Dr. Xueyang Yu, of Massachusetts Institute of Technology, is a 2021 recipient of OCRA’s Ann and Sol Mentored Investigator Award. Her project, “Macrophage Control of the Microenvironment Drives HGSOC Progression,” explores how tumor microenvironments influence disease progression for high-grade serous ovarian carcinoma, the most common type of ovarian cancer.
What initially sparked your interest in science?
I cannot remember a particular decisive moment that sparked my interest in science. It’s more like a belief that one day all the facts and truth about our world and about ourselves will be elucidated. And we should just contribute to it.
What drew you to the field of ovarian cancer research?
Ovarian cancer is so detrimental to women in every aspect. It is a threat to life and a deep shadow mentally as well. The spread of initial cancer cells and the incidence of this disease grow with accumulated menstrual cycles, a special type of tissue damage and repair that is inevitable to every woman. Research in ovarian cancer is meaningful to me, because it is a way to know the mechanism behind such a natural event, and it will bring a better defense and therapy to fight against the natural process of disease progression.
Can you explain your research project?
Ovarian cancer has the highest mortality rate among the gynecologic cancer types in the United States due to the difficulties in early diagnosis, the development of chemotherapy resistance, and the dismal outcome of immunotherapy. Stress, inflammation and cell injury signals are often accompanying early tumor progression and are seen following the administration of chemotherapy. How the presence of these stress signals in the tumor microenvironment contribute to the development and progression of ovarian cancer, is not clear.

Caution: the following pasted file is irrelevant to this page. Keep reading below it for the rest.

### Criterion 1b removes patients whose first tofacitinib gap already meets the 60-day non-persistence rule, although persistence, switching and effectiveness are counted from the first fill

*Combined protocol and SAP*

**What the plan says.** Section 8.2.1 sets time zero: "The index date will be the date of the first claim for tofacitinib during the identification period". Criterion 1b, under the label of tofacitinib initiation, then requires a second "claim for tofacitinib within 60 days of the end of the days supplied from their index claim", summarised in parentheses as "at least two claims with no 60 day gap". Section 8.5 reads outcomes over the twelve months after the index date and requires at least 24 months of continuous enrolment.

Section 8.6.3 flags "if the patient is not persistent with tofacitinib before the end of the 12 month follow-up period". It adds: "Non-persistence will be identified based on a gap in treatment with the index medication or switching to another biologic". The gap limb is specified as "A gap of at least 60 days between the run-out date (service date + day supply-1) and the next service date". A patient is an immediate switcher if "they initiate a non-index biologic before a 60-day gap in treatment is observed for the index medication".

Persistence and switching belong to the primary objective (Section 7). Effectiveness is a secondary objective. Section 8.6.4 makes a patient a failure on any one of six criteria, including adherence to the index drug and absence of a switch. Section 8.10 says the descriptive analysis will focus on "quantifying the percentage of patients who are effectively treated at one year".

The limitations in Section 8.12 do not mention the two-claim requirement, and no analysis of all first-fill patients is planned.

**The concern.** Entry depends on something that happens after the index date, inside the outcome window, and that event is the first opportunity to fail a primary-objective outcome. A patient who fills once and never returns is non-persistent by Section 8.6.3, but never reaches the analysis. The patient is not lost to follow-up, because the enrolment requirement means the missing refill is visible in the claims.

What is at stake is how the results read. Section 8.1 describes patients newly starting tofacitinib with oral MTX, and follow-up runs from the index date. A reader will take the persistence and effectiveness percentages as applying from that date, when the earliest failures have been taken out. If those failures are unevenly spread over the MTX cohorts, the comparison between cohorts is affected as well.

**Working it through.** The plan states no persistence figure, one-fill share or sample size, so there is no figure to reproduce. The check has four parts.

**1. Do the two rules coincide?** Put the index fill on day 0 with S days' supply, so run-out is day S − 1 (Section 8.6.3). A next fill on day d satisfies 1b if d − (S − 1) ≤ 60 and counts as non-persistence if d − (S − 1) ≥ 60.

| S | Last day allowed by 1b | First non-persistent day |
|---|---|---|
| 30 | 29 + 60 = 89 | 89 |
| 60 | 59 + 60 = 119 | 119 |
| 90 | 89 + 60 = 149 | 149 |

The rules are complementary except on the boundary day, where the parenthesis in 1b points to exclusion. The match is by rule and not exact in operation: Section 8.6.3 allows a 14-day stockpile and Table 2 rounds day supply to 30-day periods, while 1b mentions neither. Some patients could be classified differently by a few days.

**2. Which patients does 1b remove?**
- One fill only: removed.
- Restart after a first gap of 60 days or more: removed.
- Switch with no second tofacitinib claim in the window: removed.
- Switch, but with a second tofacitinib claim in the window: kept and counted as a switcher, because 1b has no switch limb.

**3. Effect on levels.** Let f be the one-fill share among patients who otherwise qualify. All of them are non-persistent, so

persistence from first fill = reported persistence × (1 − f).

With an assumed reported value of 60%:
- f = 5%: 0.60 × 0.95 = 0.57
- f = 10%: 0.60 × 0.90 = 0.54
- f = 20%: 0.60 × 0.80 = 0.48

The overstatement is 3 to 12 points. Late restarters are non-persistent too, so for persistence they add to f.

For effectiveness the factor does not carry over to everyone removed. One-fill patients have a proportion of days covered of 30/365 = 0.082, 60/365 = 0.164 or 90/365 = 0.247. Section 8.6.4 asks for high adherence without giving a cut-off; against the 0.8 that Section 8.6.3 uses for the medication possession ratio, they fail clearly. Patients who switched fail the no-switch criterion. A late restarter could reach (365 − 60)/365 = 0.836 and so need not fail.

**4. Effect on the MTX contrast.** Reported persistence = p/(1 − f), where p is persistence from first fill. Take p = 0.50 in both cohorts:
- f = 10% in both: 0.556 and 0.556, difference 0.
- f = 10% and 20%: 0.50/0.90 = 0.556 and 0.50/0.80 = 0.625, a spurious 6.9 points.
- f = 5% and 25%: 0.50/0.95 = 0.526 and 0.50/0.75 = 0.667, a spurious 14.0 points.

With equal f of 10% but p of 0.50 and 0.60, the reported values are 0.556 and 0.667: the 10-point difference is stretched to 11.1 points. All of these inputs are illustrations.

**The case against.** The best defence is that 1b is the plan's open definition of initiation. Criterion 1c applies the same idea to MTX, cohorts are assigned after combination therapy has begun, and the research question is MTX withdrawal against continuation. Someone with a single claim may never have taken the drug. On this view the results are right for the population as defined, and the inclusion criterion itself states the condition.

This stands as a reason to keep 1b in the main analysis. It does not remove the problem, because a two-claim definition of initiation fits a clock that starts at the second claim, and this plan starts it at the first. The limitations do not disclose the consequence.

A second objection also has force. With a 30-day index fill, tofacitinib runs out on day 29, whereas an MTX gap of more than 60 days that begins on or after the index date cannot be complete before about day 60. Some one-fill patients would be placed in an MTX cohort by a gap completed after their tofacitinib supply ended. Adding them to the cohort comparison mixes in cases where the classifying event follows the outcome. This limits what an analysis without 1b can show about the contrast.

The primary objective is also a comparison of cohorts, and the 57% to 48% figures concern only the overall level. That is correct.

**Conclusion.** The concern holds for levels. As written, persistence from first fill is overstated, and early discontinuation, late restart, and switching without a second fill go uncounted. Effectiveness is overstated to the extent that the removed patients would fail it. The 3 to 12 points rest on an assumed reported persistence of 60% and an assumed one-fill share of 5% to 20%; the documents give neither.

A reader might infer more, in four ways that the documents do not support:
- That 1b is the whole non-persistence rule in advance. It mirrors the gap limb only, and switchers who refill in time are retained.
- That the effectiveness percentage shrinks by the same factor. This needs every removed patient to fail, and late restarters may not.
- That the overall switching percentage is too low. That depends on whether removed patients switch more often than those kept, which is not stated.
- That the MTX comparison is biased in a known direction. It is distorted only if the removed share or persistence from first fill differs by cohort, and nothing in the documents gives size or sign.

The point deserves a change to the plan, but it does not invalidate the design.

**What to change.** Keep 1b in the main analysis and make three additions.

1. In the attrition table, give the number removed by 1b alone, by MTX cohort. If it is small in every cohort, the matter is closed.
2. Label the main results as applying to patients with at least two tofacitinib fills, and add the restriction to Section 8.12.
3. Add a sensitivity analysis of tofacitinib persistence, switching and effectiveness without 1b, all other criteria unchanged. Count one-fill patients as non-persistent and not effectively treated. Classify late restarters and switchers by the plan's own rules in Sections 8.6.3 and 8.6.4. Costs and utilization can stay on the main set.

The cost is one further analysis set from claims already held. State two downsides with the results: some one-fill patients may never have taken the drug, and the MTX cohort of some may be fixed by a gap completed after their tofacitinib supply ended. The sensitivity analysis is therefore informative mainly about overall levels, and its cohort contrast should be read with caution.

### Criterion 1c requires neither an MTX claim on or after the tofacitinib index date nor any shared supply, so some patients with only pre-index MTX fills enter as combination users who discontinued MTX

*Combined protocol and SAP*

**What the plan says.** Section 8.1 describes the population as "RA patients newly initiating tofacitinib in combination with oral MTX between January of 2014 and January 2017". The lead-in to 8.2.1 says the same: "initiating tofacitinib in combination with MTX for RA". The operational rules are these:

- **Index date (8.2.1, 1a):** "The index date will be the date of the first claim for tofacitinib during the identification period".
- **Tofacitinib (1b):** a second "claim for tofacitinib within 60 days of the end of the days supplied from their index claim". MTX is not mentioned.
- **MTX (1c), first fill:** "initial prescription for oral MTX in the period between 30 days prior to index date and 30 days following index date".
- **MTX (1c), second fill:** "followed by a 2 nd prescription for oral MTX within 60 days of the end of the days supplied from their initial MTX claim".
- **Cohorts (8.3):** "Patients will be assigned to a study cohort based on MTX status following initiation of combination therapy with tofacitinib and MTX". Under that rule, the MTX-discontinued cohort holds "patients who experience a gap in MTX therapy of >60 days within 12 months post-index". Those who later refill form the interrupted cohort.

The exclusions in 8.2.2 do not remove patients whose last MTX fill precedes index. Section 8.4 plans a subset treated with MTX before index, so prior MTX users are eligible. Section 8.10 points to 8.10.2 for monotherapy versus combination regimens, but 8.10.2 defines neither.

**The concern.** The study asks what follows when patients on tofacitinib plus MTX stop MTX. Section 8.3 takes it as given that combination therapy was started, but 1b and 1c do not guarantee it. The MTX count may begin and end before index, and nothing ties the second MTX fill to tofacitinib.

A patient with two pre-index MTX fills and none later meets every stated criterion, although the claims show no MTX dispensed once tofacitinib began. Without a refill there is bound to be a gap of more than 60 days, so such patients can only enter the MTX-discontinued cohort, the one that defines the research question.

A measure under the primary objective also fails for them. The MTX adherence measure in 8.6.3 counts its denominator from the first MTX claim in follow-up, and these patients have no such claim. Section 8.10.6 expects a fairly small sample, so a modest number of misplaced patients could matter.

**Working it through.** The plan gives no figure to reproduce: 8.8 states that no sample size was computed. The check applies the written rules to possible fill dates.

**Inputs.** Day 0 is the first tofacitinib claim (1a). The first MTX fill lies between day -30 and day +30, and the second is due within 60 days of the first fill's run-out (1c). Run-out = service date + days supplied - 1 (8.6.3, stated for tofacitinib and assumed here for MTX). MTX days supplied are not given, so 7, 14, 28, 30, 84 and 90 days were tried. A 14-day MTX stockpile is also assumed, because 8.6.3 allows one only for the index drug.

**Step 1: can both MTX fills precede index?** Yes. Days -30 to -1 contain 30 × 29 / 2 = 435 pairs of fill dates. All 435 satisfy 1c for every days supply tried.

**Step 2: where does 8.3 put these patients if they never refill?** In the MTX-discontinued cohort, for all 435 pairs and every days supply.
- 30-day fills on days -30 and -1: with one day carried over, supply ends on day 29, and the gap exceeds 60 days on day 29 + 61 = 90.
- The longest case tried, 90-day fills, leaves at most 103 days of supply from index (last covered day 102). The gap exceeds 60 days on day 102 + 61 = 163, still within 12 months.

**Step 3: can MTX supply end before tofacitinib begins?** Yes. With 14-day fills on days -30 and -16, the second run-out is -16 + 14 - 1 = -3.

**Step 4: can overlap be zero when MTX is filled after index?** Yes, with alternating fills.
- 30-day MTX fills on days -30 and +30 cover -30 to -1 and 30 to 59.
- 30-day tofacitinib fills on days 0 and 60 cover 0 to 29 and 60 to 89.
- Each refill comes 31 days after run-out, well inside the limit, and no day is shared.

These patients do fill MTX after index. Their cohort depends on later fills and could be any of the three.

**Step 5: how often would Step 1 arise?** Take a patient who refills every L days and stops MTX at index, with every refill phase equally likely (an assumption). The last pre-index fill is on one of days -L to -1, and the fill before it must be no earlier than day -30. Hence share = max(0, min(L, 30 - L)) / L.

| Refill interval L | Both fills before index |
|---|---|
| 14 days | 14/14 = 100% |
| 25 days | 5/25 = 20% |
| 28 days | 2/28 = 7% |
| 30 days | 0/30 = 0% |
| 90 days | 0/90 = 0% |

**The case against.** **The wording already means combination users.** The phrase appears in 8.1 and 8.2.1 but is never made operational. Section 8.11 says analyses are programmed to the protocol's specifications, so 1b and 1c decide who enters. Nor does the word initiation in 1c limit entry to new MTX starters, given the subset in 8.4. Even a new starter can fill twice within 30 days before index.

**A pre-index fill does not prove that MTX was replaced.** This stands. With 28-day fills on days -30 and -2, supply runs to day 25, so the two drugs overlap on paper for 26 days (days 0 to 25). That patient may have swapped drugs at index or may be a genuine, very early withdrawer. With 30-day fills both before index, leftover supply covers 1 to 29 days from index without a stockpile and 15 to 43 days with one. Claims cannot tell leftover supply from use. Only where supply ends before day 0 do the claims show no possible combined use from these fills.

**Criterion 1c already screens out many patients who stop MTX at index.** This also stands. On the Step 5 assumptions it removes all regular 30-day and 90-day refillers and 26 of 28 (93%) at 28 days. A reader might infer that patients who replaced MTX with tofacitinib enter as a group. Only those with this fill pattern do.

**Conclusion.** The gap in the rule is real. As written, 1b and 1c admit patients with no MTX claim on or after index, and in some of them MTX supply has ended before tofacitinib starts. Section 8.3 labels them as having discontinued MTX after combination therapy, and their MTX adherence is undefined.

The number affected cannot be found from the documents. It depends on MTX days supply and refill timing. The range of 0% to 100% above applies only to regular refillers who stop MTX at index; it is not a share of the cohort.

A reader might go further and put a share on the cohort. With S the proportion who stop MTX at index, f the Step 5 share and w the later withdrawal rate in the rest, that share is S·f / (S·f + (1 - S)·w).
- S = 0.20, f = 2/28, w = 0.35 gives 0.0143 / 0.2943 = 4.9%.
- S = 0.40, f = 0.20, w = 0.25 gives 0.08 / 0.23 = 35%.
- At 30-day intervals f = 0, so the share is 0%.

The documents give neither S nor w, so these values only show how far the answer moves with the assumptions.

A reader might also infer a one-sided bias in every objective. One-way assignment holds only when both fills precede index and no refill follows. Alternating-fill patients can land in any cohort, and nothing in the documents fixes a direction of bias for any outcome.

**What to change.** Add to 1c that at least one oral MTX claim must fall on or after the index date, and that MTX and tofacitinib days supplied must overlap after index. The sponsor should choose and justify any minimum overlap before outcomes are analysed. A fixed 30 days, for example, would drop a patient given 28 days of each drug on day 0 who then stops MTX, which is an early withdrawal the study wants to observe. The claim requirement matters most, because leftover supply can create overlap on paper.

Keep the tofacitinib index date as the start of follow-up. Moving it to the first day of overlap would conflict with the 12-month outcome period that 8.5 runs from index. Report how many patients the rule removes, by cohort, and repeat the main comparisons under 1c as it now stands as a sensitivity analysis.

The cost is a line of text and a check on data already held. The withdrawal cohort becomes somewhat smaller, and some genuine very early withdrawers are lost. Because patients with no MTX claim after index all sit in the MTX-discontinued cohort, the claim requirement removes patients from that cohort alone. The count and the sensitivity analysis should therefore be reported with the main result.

One key stress signaling molecule called MK2 has implications in other types of cancer with unknown mechanisms. We will test the hypothesis that MK2 coordinates extracellular stress signals, which in turn creates a microenvironment that supports ovarian cancer cells to prosper, and limits anti-tumor surveillance by the immune system.
To test this, we will compare non-tumor cells with or without MK2 in mouse models that reflect the true origin of ovarian cancer and consolidate the results in human cells. By doing so, we will be able to understand what cell types macrophages would interact with under the influence of MK2, and what molecules make macrophages that promote ovarian cancer development.
The expected results will help explain how macrophages change from being anti-tumorigenic to pro-tumorigenic, identify markers for the tumor-promoting status of macrophages, and reveal MK2-related novel therapeutic targets to prevent or slow ovarian cancer development, and improve the treatment of this disease by both chemotherapy and immunotherapy approaches.
What motivates you to persist in your research?
Tissue damage and repair is such a natural process that everyone will encounter in their life. Through studying key molecules in this pathway, we should be able to reveal novel strategies to help ovarian cancer patients.
What is your hope for the field of ovarian cancer research?
Currently PARPi is a promising and a leading way to treat ovarian cancer. I hope our field of ovarian cancer research can generate more powerful targets/drugs that benefit more patients.
If you had the opportunity to personally thank someone from the OCRA community who supported your work, what would you say?
I applied for and received the grant in the era of Covid-19, when not only our lab research work was halted, but also numerous cancer patients had to face a big change of care and support routine. The arrival of this grant tells me that even under hard times, people are still full of energy to support each other and full of love for life. I am truly thankful for your work or your donation in this special time and I will pass down your goodwill through my research to everyone.